Alana Jackson, M.S., is a lecturer with the Center for Arts in Medicine. A songwriter, performer, and spoken word artist, she has performed original work in cities spanning from NYC, to Belfast, Ireland. Her early experiences as a caregiver compelled her to pursue a career in medicine, but it wasn’t long into her college career before she determined that she couldn’t turn her back on the healing she had also found through music. She graduated with distinction from Duke University with a self-designed degree in the “Intersections of Public Health and the Performing Arts,” culminating her practicum with an original 20-person production focused on meditations around arts, illness, grief, and coping that continue to shape her outlook today.
As a multi-modal artist dedicated to working at the interface of arts and health, Alana has robust experience facilitating arts engagement for patients and communities of varying ages, circumstance, and abilities, and has performed bedside in hospital units as a Shands AIM artist in residence. Alana has additionally enjoyed working with adolescents at Alachua Academy, a residential partner with the Florida Department of Juvenile Justice for girls at risk for substance use and abuse. As the founder and former director of a dance class series for Parkinson’s Disease patients and their caregivers piloted at Duke based off Dance for PD, she laid the groundwork for sustainability of the program in existence today.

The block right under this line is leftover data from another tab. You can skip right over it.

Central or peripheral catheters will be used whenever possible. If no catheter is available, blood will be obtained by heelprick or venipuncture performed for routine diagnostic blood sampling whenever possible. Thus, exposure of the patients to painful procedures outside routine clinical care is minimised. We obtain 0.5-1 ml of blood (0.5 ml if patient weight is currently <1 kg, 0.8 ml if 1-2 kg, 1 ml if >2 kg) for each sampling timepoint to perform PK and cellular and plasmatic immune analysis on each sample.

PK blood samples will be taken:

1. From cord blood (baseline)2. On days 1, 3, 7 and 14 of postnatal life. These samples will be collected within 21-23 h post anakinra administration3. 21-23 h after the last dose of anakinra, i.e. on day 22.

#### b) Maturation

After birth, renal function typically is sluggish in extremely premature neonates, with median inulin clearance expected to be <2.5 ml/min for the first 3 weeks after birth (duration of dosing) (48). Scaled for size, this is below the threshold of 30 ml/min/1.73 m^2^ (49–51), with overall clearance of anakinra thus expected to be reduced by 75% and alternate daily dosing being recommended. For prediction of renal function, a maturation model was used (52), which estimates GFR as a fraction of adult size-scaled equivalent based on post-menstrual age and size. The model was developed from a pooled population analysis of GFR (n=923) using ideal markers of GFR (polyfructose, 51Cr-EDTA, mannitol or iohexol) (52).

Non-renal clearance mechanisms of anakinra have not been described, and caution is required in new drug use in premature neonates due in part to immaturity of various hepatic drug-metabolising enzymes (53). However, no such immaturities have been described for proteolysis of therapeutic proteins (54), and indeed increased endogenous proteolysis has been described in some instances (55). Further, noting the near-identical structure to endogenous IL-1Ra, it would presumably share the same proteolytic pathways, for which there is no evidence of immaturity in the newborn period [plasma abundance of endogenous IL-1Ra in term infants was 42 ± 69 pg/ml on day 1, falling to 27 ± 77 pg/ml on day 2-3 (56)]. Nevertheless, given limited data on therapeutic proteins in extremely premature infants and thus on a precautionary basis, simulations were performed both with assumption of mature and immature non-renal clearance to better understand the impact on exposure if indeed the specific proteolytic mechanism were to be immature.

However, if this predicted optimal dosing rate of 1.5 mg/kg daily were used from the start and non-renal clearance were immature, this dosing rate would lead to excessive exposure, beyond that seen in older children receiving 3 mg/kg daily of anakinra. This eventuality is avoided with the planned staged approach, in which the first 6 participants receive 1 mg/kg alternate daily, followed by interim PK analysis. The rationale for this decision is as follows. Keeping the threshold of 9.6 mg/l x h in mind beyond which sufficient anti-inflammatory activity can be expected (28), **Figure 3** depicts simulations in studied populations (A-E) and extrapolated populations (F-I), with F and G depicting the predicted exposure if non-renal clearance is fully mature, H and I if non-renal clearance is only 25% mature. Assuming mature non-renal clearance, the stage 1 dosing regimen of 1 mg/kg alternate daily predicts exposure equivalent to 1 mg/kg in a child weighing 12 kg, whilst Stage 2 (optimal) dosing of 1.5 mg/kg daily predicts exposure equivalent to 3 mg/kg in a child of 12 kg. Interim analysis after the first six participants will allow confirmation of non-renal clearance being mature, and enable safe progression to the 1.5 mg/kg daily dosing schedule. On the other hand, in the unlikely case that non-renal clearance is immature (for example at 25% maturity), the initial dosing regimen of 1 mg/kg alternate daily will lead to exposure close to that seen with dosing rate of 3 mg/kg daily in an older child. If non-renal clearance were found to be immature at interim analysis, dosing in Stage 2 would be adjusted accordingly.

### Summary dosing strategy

This passion for promoting access to the arts informs many of the large-scale public health initiatives she has overseen and contributed to in Gainesville. Over the past several years, she has had prominent roles in programs such as Night of Dance, and in content development for Theatre for Health Outreach at Alachua County Public Schools, HIV Awareness and Education, and theatre presented in Our Community Our Health, a nationally broadcasted webinar and town hall series hosted locally by UF HealthStreet.
Much of her work in these arenas has focused on how theatre, dance, writing, and music can be used to advance public health priorities and improve health outcomes. During her time at UF she has additionally held roles in clinical research and strategic initiatives. These roles have drawn on her background in the medical sciences and extensive experience developing organizational vision for community engagement. She continues to leverage her performance background in hopes of empowering communities that have lost their independence, identity, or physical abilities.